One of the reasons for this mutual awareness was the eruption of regional conflicts, like Karabagh and the Bosnian crisis which motivated these countries to look for Turkey’s support. Now there was no communist-capitalist competition, and therefore they could not get support from the superpowers. Thus, the cultural and ethnic similarities became important to get political and military support. Fuller argued ‘neo-geopolitics’ activated psychological and cultural dynamics among nations.  Thus group identity of a cross-national and cross-cultural became very important in international relations. Especially in the Balkans and Caucasia these factors were more important due to these regions’ multi-cultural structures. Apart from Fuller’s neo-geopolitical formulation, Huntington argued that the end of the Cold War implied a clash of civilisations and cultures.  According to this approach, a cultural polarisation was inevitable and Turkey’s region was the most dangerous era in the world. Whether these theories are right or wrong falls out of the scope of this study, yet it is obvious that Turkey became an attraction centre for the Turks, Muslims and former Ottoman Empire’s peoples. For example, while the Serbs took the Greek and Russian support Turkey appealed as a natural ally for the Muslim population of the former Yugoslavia. Likewise, in Caucasia in the face of Russian-Armenian co-operation the Azerbaijanis looked to their ‘Muslim, Turkish brothers’ for support. While in the wake of the Cold War, almost all leaders of the Turkic world, Bosnia, Albania and Macedonia rushed to Ankara for support over their economic and political problems.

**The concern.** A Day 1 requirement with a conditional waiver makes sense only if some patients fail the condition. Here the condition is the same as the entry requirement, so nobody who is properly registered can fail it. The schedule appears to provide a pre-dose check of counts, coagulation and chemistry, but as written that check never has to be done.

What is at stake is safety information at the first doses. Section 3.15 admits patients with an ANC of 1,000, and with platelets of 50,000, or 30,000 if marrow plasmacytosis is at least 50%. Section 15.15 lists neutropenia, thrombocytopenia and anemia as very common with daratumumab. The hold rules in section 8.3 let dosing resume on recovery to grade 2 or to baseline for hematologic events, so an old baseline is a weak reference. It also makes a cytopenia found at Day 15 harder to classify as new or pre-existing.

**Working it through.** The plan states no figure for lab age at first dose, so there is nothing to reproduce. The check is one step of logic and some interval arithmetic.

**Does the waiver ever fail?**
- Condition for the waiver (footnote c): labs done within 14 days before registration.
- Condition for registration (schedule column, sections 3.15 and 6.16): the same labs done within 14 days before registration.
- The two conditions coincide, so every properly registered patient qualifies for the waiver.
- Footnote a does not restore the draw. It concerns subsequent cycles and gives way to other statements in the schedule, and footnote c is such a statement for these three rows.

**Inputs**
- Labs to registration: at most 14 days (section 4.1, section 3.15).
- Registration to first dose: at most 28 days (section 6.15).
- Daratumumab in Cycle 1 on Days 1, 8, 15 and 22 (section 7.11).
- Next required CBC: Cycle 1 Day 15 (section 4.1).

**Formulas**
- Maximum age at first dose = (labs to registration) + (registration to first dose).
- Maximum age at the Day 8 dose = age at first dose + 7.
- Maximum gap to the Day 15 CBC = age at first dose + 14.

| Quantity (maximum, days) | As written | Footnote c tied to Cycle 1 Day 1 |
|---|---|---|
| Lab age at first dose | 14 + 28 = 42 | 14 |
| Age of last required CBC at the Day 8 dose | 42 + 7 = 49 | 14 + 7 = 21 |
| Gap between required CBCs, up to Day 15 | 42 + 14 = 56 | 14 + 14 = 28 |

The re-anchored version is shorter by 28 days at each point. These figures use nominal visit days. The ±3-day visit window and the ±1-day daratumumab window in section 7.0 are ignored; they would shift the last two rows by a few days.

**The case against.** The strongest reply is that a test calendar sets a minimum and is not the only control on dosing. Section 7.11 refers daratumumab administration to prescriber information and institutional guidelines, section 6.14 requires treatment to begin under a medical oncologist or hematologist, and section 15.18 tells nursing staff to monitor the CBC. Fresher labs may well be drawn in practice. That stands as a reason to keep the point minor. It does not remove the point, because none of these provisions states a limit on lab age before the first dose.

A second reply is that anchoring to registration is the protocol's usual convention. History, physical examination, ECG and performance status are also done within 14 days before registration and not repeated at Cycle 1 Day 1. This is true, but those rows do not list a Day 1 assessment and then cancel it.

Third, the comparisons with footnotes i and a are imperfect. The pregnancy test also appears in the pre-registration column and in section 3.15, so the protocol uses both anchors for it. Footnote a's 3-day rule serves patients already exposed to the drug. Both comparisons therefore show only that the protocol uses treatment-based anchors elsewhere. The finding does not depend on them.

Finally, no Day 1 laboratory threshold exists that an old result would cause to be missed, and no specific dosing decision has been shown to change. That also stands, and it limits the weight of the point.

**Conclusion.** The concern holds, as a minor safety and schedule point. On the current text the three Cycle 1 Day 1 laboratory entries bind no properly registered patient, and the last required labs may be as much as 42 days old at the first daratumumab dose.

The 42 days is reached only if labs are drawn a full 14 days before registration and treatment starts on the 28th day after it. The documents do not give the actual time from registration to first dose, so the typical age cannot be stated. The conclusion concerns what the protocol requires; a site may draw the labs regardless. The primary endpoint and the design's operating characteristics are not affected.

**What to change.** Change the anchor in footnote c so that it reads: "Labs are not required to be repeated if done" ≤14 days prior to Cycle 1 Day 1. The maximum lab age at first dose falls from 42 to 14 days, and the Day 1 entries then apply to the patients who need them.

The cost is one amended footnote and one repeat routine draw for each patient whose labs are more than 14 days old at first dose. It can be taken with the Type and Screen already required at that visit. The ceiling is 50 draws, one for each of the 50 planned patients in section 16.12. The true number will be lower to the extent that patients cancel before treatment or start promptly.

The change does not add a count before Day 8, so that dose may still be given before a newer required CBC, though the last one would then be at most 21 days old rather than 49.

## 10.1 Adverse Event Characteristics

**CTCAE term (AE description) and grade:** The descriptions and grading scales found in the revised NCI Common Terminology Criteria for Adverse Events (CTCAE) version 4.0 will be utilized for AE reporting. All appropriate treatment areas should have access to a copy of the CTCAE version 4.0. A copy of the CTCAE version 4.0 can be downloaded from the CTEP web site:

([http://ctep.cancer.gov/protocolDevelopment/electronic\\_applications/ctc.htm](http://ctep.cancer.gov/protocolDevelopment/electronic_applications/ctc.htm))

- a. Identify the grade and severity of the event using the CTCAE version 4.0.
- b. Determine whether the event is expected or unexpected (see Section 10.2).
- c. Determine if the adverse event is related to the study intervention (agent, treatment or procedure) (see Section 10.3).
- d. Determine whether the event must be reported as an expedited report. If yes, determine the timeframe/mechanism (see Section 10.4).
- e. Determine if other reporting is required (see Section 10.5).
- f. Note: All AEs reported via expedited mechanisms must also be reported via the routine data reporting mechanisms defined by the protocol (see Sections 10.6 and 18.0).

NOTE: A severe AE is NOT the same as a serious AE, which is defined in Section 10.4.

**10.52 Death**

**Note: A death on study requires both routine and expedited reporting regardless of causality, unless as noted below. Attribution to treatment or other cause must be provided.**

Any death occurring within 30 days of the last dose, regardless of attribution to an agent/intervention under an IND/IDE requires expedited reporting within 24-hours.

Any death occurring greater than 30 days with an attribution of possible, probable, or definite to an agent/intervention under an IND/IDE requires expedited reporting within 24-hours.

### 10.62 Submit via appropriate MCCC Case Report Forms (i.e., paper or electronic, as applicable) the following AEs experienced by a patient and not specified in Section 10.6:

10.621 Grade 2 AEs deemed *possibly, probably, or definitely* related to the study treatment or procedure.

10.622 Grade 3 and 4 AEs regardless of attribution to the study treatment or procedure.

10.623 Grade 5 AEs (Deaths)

Moreover, the strategic withdrawal of the Soviets changed the balance of power in the region. The centuries-old Turkish-Russian border ceased to exist. This was a development of historic significance for Turkey, because now the primary threat f Russia was relatively distant from Turkish borders, and the Russians were busy with their own domestic problems, and even they invited Turkish businessmen to their territories to contribute to Russian economic reconstruction. Furthermore, as the monolithic power of Russia on the northern and eastern shores of the Black Sea was gone, now the littoral was now divided among Ukraine, Georgia, Turkey and Russia.  Particularly emerge of an independent Ukraine balanced the Russian power in Black Sea and Turkey felt itself more comfortable in the straits question. Likewise, in Caucasia the Soviet sovereignty was replaced by three different states: Georgia, Armenia and Azerbaijan. This new arrangement destroyed Russian domination in the region. Now in Caucasia Russia, Iran and Turkey became the dominant powers. Apart from the Black Sea and Caucasia, in the Balkans Soviet Union lost its privileged position. The disintegration of Yugoslavia granted new friends to Turkey. Also, the ideological changes in Bulgaria, Romania and Albania changed these countries’ attitude towards Turkey. Turkey and Bulgaria, for example, looked to increase co-operation.
Apart from security concerns newly established republics (like Azerbaijan and Kazakhstan) and the former communist states (such as Bulgaria) with limited economic and political resources looked to Turkey viewing it as economic and political model (Turkish model). Also they made efforts to lure Turkish investment to their countries because they could not finance all needs for structural changes in lack of Russian and Western aid. Under these circumstances, Turkey had a great opportunity to increase its investments and export to these states.